ECCO Texts and Print-on-Demand Possibilities

Posted in books, resources, teaching resources by Editor on June 20, 2011

While working on an article related to William Cowper’s Myotomia Reformata, I recently discovered that I could purchase a paperback copy for less than $25 at Amazon or Alibris. I was surprised but guessed that these copies were the remainders from a recent printing of the 1724 text. In fact, however, they are the result of a print-on-demand initiative. Here’s the description from Alibris:

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As noted at EMOB, the covers of these new paperbacks do not come from the original books, and in this instance, the selection is hardly ideal. I'm not sure if the editor, Dr. Richard Mead, would be angry, appalled, or merely amused.

The 18th century was a wealth of knowledge, exploration and rapidly growing technology and expanding record-keeping made possible by advances in the printing press. In its determination to preserve the century of revolution, Gale initiated a revolution of its own: digitization of epic proportions to preserve these invaluable works in the largest archive of its kind. Now for the first time these high-quality digital copies of original 18th century manuscripts are available in print, making them highly accessible to libraries, undergraduate students, and independent scholars. Medical theory and practice of the 1700s developed rapidly, as is evidenced by the extensive collection, which includes descriptions of diseases, their conditions, and treatments. Books on science and technology, agriculture, military technology, natural philosophy, even cookbooks, are all contained here.++++The below data was compiled from various identification fields in the bibliographic record of this title. This data is provided as an additional tool in helping to insure edition identification: ++++British LibraryT132919Titlepage in red and black. Edited by Richard Mead, assisted by Joseph Tanner, James Jurin and Henry Pemberton. Large paper issue.London: printed for Robert Knaplock, and William and John Innys; and Jacob Tonson, 1724. [12],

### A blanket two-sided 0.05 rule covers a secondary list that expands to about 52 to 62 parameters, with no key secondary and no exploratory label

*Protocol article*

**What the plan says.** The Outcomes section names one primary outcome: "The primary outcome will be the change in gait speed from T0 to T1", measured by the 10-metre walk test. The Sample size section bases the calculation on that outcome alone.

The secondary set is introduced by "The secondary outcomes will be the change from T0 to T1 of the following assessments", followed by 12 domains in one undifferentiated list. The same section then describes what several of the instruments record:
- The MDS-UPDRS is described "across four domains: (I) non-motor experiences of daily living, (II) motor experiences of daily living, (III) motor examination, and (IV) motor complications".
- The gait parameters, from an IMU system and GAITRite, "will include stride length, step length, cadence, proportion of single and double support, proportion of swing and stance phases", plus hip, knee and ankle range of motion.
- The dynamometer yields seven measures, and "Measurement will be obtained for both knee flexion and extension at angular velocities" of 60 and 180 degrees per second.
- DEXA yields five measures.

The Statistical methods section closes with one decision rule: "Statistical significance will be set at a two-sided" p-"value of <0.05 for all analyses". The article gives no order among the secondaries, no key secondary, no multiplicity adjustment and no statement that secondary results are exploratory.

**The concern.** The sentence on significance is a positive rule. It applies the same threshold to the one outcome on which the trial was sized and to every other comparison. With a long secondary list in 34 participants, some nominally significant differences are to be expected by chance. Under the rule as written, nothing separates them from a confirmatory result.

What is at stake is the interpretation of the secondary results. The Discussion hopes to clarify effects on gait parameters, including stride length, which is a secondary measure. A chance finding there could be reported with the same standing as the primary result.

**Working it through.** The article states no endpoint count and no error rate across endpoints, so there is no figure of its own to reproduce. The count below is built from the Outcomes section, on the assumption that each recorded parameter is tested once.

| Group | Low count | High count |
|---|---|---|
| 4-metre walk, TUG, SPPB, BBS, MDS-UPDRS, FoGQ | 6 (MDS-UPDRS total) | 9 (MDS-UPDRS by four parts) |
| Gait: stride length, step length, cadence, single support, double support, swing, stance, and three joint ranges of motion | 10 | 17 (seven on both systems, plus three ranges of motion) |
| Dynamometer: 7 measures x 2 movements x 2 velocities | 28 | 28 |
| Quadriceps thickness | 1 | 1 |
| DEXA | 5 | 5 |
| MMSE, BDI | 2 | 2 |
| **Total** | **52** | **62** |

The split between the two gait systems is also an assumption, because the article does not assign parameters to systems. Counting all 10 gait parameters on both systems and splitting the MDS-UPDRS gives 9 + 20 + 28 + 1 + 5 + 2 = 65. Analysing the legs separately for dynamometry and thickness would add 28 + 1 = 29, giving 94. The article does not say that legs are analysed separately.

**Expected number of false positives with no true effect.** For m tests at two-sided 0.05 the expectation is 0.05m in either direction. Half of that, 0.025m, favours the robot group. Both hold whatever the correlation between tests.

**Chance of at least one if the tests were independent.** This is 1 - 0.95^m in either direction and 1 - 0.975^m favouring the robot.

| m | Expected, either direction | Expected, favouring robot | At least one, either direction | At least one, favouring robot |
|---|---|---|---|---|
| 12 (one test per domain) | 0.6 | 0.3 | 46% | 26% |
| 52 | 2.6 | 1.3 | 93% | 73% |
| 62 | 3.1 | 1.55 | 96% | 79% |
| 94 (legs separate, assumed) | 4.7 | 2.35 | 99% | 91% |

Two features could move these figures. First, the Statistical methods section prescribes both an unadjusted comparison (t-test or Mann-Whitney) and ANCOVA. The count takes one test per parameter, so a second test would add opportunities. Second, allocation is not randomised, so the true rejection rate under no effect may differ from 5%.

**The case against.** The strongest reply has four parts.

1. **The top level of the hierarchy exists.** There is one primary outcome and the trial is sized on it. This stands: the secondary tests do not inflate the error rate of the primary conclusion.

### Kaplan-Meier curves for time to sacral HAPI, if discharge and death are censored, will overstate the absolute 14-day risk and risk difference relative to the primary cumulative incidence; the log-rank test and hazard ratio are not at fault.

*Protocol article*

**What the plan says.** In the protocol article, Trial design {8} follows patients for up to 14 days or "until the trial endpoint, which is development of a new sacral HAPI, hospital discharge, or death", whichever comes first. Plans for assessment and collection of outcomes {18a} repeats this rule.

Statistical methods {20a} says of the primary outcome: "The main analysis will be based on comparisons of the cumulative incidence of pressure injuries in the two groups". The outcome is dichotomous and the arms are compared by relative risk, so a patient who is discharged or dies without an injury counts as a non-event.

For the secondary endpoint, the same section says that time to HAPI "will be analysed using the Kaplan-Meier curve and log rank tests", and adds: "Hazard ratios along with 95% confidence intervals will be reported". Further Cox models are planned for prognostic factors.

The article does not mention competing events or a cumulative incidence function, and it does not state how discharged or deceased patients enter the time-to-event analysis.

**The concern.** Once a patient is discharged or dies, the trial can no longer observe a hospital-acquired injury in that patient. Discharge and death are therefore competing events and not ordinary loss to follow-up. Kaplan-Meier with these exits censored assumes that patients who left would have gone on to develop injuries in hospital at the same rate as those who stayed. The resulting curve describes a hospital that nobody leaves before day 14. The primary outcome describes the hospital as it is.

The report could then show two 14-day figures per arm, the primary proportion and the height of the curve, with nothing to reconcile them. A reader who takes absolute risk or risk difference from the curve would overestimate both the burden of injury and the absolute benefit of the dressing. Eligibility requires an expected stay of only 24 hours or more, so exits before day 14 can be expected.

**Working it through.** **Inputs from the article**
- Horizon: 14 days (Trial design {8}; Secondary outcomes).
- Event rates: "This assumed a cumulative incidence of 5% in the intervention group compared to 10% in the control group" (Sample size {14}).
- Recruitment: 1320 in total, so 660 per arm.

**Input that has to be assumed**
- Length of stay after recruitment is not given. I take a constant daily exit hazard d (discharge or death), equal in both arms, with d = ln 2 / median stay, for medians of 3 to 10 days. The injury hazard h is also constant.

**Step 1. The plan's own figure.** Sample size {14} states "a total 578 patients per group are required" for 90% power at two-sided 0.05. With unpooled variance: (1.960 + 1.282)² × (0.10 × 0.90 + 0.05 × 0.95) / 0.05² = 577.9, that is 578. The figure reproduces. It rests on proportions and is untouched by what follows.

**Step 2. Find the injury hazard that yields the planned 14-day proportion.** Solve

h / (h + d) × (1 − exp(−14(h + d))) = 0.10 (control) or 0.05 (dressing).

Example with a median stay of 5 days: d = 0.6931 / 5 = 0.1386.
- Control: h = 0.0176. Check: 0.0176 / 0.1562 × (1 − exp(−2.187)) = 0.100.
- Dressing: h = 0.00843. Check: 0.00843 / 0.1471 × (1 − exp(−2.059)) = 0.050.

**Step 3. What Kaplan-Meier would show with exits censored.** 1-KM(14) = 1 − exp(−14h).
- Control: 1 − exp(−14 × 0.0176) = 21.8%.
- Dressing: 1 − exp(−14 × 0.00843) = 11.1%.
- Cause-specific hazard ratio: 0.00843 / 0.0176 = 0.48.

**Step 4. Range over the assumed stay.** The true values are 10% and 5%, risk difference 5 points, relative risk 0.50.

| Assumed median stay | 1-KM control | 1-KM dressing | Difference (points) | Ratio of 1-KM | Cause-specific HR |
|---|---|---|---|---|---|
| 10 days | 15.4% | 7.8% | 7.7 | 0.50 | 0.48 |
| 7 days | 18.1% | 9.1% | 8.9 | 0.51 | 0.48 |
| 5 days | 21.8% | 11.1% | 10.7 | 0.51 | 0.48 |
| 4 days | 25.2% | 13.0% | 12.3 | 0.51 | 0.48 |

lxxvii, [1],194p., plates: ill.; 2.

Condition: New
Publisher: Gale Ecco, Print Editions
Date published: 2010
ISBN-13: 9781140985778
ISBN: 1140985779

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An online search quickly turned up a fine discussion of the issue — not surprisingly — at Early Modern Online Bibliography. Eleanor Shevlin wrote a thoughtful posting on the subject last August, which has thus far occasioned 27 responses. The posting nicely lays out the potential advantages and drawbacks. Most objections relate to concerns over bibliographic completeness and uniformity. I’ve not yet looked to see what the art offerings might look like, but for anyone looking to incorporate primary sources into the classroom, this could be useful. I’ve included below a comment on the posting from Scott Dawson (24 August 2010) that clarifies some of these issues, but by all means have a look at the full discussion at EMOB. -CH.